The implication is that there would, therefore, be no changes in procedures or personnel, and that the Pentagon would not take steps to prevent such tragedies from happening again.
And there appear to be few political costs. Not only have leading Republicans defended killing civilians in the name of fighting terrorism, but many Democratic members of Congress who have defended Israeli bombings of civilian targets in Gaza have been repeatedly endorsed as “bold progressives” and “peace leaders,” sending the message that the killing of civilians in the name of “self-defense against terrorists” is not considered a problem even within the Democratic left.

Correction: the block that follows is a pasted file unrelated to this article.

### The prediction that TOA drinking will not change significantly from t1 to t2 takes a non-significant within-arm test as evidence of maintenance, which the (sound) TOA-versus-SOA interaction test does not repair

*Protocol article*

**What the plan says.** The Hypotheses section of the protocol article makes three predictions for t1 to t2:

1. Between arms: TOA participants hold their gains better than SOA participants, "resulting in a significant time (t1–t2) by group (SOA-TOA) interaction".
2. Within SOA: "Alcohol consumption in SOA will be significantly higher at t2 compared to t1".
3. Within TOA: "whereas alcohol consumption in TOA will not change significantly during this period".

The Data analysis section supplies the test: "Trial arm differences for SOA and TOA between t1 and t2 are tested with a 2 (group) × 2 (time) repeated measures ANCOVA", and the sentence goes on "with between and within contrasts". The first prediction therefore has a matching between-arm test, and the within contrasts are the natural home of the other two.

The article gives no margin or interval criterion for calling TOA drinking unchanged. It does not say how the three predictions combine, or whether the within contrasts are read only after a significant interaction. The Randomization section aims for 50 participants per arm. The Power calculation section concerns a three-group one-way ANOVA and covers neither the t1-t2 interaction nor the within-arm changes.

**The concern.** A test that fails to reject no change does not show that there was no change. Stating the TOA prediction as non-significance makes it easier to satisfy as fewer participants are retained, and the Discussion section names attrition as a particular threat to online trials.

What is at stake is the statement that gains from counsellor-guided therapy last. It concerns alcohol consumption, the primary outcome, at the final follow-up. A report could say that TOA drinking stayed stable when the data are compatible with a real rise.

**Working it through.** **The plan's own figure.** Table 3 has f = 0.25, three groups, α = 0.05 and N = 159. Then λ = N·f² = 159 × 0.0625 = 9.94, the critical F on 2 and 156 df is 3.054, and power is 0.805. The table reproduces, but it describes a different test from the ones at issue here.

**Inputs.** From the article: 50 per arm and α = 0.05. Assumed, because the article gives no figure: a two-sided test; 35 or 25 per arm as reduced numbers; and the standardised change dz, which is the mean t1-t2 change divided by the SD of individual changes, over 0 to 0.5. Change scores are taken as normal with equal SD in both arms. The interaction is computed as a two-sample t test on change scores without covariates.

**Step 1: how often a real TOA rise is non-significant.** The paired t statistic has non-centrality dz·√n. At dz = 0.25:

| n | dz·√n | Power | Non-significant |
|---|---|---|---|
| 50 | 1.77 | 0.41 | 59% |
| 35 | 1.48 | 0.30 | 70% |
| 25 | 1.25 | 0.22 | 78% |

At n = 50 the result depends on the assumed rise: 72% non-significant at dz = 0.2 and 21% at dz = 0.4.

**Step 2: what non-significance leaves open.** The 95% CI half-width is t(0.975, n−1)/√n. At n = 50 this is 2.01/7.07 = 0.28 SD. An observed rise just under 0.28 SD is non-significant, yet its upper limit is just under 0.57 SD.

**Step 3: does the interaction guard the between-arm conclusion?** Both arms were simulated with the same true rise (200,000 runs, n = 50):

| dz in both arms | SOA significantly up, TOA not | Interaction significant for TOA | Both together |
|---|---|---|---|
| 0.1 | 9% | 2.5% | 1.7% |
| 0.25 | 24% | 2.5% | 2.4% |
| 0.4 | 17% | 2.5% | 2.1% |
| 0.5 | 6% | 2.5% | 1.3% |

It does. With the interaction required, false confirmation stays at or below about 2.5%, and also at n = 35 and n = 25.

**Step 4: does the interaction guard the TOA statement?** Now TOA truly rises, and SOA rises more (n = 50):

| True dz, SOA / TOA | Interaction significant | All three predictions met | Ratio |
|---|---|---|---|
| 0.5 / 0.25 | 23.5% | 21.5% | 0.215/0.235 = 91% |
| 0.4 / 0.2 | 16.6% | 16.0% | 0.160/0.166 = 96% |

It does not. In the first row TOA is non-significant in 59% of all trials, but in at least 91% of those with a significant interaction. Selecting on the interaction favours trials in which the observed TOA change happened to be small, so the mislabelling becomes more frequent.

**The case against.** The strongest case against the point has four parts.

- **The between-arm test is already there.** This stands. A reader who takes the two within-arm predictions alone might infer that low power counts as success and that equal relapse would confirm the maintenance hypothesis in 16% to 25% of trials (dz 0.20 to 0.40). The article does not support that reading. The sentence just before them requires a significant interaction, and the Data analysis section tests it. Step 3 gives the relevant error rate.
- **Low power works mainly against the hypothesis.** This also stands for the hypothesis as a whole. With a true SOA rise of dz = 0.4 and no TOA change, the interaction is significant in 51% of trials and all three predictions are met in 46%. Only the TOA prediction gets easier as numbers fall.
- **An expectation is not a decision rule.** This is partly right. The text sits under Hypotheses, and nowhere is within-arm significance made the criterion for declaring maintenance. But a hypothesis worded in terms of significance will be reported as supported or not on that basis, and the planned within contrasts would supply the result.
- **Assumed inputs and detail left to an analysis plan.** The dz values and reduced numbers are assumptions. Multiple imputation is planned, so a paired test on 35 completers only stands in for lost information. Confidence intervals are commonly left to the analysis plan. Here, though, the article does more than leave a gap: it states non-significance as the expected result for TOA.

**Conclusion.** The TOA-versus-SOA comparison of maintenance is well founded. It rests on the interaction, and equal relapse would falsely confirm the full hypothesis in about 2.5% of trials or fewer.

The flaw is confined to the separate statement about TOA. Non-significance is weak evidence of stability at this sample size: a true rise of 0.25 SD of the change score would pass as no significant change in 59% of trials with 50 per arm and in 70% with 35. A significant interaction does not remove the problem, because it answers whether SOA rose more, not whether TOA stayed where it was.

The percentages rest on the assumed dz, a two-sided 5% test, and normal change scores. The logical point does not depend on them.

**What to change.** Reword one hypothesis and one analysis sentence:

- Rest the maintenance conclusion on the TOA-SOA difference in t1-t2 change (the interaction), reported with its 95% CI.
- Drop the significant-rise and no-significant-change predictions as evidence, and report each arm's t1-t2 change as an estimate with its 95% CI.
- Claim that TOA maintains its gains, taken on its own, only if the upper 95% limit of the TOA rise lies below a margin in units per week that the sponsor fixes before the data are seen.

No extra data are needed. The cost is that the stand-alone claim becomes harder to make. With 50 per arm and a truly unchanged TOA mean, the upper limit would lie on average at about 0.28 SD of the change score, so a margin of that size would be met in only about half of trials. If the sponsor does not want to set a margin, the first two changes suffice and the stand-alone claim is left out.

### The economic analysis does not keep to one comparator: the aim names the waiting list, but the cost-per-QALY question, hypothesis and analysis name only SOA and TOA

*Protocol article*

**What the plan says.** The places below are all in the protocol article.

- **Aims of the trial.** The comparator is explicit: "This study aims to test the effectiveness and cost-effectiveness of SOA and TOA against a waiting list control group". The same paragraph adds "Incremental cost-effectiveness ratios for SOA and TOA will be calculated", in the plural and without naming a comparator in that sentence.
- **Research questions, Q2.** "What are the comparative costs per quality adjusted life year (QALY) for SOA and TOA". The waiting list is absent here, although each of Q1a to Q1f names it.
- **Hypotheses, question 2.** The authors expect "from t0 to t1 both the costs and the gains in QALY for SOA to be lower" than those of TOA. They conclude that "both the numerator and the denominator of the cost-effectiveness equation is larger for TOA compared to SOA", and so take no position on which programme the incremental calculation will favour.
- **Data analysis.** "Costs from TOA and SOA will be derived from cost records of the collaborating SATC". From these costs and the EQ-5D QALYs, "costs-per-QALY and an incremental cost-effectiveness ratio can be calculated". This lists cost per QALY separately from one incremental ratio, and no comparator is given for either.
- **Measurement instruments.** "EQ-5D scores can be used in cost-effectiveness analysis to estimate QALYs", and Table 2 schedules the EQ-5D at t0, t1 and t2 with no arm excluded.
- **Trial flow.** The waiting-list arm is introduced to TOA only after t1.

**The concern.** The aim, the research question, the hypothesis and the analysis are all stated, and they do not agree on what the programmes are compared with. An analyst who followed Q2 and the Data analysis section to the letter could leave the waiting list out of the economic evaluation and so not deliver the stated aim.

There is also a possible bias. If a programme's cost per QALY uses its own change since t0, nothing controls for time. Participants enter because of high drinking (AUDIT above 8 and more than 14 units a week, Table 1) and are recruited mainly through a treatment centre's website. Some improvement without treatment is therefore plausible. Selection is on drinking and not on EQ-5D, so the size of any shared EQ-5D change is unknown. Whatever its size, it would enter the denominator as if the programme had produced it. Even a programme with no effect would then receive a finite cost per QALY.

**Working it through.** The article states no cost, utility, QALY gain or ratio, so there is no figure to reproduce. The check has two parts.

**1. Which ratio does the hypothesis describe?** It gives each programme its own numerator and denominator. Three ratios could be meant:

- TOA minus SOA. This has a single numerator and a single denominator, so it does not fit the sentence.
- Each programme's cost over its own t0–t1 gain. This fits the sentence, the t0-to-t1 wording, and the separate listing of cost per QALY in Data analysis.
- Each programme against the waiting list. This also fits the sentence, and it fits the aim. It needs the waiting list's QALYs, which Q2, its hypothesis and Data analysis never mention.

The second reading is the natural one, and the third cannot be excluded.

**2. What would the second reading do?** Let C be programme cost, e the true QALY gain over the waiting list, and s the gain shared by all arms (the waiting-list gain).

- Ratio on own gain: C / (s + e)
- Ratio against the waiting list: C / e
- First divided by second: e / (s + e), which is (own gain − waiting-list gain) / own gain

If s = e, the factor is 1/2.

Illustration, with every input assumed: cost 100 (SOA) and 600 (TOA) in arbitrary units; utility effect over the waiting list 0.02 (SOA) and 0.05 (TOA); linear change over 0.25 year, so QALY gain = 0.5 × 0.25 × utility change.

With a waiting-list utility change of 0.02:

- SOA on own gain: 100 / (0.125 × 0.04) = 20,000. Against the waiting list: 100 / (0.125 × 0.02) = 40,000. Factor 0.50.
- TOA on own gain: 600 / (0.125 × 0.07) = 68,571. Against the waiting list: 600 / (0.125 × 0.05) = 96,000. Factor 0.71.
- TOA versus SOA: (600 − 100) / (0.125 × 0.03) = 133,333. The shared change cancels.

Meanwhile, the Biden Administration continues to provide arms, training, and maintenance to Saudi and Emirati forces that have killed tens of thousands of civilians through air strikes in Yemen. A bipartisan majority in Congress has reiterated that the billions of dollars’ worth of taxpayer-funded military aid to Israel remain “unconditional,” despite the hundreds of civilians killed during last spring’s bombardment of crowded urban neighborhoods in Gaza, again under the rationale of self-defense against terrorists.
Maybe it’s finally time to question what exactly constitutes terrorism.
Stephen Zunes is a professor of politics at the University of San Francisco and a contributing editor of Tikkun. His most recent book is "Western Sahara: War, Nationalism, and Conflict Irresolution" (Syracuse University Press).